Smith Westerns

Soft Will

Mom & Pop

Jun 21, 2013 Issue #46 - June/July 2013 - Charli XCX Bookmark and Share


Back in April, Smith Westerns spoke to Pitchfork about what it felt like to return to Chicago after almost two years on the road. In just 24 months, friends moved away or moved on, graduated from college and pursued more traditional careers, while the members of Smith Westerns chose music instead. To some degree, everyone in his or her 20s deals with some permutation of this problem: how do you cope with change while "keeping it together?" And how can you be certain you're making the right changes in your life?

Every Smith Westerns album has been preoccupied with youth, but each has a slightly different take on the matter: snotty, bratty garage rock fills their self-titled debut; swooning "All the Young Dudes"-indebted self-consciousness characterizes 2011's excellent Dye It Blonde; and on Soft Will, the travails of being young pass through a lens that refracts them into something equal parts analytical and wistful.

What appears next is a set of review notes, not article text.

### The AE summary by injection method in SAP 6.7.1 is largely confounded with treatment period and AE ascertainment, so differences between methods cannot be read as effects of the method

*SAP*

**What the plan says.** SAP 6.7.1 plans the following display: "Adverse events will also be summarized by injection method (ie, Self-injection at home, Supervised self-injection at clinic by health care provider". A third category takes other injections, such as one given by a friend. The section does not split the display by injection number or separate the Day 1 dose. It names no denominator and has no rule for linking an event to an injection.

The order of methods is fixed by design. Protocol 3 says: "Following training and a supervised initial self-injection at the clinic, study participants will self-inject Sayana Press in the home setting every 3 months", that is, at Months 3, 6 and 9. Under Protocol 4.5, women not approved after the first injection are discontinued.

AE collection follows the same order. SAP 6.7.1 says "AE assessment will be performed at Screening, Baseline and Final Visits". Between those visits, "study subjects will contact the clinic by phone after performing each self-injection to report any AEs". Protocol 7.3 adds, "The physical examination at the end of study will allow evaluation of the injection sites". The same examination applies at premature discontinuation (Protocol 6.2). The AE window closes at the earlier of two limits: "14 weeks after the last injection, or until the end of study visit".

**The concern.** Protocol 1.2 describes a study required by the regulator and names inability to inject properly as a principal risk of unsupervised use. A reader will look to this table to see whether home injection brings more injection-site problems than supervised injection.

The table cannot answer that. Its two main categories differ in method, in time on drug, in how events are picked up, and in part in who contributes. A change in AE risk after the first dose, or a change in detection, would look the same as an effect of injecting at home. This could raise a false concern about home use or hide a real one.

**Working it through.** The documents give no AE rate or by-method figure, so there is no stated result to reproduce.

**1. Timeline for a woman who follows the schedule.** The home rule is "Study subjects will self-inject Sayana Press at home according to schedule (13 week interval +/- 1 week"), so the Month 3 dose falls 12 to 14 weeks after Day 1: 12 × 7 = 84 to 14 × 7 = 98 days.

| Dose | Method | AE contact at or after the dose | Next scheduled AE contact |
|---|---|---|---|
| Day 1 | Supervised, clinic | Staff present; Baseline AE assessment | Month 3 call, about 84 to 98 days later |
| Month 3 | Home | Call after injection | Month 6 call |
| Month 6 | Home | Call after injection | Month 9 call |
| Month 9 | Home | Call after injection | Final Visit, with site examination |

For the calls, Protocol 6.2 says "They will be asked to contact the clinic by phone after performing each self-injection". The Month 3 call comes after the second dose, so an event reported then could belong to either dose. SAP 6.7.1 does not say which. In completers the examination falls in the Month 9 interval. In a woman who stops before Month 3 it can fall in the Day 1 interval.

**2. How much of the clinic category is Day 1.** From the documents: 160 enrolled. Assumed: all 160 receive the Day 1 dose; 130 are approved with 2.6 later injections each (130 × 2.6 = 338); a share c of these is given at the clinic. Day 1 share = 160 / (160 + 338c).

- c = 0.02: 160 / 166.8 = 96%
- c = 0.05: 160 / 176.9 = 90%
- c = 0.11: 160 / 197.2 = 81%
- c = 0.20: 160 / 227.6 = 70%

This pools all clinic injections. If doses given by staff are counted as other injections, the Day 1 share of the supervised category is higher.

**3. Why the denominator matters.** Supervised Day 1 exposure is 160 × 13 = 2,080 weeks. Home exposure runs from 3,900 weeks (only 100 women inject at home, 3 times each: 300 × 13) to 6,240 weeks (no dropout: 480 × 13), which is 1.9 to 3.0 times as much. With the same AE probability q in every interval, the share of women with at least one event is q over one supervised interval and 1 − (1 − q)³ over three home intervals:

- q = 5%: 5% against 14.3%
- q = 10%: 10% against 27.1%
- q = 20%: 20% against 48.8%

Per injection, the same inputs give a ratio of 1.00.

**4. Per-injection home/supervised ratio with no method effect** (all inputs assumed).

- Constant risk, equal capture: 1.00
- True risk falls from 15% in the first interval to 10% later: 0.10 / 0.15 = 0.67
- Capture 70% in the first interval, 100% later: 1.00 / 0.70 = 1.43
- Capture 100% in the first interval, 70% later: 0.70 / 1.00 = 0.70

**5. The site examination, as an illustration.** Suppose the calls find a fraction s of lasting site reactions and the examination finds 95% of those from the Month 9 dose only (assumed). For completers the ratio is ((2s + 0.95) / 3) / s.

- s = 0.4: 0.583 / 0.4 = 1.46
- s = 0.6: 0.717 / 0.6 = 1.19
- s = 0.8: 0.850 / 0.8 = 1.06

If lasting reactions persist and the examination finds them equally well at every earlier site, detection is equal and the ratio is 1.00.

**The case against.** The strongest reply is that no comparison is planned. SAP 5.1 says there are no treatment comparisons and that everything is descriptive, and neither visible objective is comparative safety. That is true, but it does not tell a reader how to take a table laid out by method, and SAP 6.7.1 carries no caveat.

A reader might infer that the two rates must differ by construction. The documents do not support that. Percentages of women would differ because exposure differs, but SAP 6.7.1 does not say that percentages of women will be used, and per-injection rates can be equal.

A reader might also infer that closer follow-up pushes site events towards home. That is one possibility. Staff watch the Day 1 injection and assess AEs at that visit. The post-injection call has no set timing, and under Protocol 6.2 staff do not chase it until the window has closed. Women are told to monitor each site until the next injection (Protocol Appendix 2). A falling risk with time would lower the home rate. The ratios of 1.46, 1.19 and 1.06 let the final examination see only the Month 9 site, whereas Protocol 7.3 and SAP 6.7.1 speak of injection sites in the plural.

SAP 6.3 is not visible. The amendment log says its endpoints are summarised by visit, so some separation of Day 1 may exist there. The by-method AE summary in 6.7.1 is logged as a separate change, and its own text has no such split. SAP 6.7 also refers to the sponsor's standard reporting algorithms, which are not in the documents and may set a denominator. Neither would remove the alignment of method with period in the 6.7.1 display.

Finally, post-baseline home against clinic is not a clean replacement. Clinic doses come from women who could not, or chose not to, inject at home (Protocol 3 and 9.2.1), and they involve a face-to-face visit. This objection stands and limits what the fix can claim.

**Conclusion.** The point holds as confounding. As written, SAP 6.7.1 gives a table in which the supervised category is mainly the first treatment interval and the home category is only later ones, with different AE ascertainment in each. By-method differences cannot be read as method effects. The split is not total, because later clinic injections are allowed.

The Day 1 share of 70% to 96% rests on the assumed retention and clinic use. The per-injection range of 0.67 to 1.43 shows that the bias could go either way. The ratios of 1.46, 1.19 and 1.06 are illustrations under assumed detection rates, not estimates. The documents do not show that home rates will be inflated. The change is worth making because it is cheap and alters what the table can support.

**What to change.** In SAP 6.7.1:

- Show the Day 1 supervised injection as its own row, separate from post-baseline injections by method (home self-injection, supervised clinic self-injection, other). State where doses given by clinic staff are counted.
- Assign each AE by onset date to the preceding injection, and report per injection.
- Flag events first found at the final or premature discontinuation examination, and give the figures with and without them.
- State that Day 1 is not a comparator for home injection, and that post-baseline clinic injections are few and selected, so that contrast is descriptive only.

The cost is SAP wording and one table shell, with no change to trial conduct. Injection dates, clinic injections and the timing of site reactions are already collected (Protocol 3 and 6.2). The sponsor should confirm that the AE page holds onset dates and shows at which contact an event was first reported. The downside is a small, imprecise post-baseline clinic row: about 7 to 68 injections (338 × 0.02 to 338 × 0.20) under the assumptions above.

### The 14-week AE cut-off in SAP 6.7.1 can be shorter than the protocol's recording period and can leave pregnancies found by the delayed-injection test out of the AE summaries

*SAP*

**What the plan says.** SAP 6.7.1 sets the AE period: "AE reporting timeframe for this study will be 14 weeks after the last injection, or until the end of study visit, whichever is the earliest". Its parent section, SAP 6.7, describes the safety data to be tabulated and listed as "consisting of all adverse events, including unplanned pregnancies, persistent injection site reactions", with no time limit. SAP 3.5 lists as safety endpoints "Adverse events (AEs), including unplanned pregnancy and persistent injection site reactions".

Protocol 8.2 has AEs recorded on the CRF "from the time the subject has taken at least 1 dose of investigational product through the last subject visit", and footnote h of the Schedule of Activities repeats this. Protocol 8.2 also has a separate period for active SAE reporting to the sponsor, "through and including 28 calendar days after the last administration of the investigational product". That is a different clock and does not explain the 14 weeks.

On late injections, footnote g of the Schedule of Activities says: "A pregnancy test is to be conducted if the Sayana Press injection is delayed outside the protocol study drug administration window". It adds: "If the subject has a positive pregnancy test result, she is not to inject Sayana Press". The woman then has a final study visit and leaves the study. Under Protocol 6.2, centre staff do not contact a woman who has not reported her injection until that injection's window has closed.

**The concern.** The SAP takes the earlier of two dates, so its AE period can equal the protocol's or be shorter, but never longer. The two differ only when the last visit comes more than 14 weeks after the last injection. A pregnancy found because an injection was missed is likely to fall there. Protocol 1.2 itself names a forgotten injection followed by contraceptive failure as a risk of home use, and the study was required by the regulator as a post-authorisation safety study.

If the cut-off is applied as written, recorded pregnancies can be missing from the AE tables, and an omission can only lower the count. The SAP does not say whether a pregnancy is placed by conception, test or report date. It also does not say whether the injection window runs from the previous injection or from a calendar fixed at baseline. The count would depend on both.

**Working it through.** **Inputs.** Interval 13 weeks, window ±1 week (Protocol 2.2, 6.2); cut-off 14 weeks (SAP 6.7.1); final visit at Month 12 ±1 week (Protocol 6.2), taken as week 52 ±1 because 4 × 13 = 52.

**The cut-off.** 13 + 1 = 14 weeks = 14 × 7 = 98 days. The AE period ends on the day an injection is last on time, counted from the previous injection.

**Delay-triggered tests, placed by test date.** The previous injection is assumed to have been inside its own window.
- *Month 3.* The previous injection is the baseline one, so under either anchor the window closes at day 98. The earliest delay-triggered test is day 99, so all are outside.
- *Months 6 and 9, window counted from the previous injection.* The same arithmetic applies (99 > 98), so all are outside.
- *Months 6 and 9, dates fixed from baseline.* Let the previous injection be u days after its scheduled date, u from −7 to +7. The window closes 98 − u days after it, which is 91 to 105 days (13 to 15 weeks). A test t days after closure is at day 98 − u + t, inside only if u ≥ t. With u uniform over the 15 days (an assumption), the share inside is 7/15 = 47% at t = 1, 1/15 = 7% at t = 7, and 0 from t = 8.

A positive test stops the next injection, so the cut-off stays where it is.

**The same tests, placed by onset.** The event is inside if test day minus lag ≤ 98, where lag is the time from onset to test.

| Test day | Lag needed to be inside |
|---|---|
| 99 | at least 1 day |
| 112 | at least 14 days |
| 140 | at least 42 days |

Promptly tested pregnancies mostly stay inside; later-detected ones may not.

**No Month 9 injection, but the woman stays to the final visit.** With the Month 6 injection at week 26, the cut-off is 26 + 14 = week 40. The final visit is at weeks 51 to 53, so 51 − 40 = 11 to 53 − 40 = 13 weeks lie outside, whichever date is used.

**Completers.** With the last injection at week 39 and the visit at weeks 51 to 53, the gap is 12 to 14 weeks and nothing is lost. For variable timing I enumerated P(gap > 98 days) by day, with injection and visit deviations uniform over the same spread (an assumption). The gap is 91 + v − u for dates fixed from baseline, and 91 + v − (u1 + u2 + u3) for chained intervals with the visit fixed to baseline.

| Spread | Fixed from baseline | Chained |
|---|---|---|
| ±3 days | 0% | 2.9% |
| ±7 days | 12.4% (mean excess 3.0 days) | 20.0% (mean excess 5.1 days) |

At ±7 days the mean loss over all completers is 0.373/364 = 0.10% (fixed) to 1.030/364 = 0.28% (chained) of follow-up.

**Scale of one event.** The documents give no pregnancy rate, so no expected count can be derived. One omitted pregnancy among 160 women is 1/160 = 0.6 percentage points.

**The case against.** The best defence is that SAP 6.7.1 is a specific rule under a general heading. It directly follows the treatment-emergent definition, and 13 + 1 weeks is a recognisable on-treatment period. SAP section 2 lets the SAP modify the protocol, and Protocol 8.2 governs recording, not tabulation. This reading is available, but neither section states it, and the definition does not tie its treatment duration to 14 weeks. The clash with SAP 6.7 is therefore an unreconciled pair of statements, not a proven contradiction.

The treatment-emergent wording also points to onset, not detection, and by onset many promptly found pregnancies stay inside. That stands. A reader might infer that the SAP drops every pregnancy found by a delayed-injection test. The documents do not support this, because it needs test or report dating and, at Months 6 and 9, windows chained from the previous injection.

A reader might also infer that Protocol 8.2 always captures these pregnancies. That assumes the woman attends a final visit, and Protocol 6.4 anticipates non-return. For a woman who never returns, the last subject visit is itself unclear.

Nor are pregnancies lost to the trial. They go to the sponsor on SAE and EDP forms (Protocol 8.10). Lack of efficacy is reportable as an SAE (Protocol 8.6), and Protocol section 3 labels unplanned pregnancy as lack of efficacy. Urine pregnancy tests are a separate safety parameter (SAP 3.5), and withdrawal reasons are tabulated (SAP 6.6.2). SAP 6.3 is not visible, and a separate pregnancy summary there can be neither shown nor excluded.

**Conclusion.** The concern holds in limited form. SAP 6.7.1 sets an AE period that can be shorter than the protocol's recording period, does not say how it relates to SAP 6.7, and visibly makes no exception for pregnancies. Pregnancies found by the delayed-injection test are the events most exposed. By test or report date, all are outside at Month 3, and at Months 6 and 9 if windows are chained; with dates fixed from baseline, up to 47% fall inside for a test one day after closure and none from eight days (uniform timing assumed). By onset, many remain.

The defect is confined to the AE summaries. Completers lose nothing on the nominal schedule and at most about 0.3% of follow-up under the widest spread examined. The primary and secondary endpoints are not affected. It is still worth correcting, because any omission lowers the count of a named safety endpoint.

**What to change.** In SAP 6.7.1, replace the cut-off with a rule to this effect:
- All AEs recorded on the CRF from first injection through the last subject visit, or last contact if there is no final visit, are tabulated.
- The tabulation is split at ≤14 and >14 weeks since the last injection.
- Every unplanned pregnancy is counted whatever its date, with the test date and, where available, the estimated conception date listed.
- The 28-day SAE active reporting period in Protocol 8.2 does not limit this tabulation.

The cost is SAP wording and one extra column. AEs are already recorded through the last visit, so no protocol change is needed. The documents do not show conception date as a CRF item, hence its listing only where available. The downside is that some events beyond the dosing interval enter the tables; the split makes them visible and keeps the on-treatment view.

Of course, a huge part of being young and eager to create your own story is immediately elevating everything that happens to you to mythic status—and on Soft Will, Smith Westerns demonstrate an incredible ability to Proust it up. Opener "3AM Spiritual" wields self-reflection like a knife ("It's easier to think you're dumb/Like you were/It's easier to think you're no fun/Who would know?"), exploding into a bridge, and a coda that are worthy of Abbey Road. That moment of gorgeous excess isn't an anomaly—everything on Soft Will is ringing, open, alive; there are croon-along choruses buoying every song. Producer Chris Coady takes the band's ability to wield major-minor shifts and breathes lavish life into it with the interplay between the synths and reverb-drenched guitar in "Fool Proof," and instrumental "XXIII" simultaneously recalls Suede and Elton John at their respective heights. Smith Westerns have a knack for capturing "drunk clarity"—the sound and feeling of being disoriented, retaining just enough wherewithal to wax philosophical about the moment, struggling to process and preserve it before it slips away. Album closer (and highlight) "Varsity" brings that feeling to life in full Technicolor with moments of clarity peeking through the haze, youth's simultaneous confidence and insecurity succinctly summarized: "I'm always there to win/Or it wasn't anything/Guess it's a point of view." (www.smithwesternsmusic.com)

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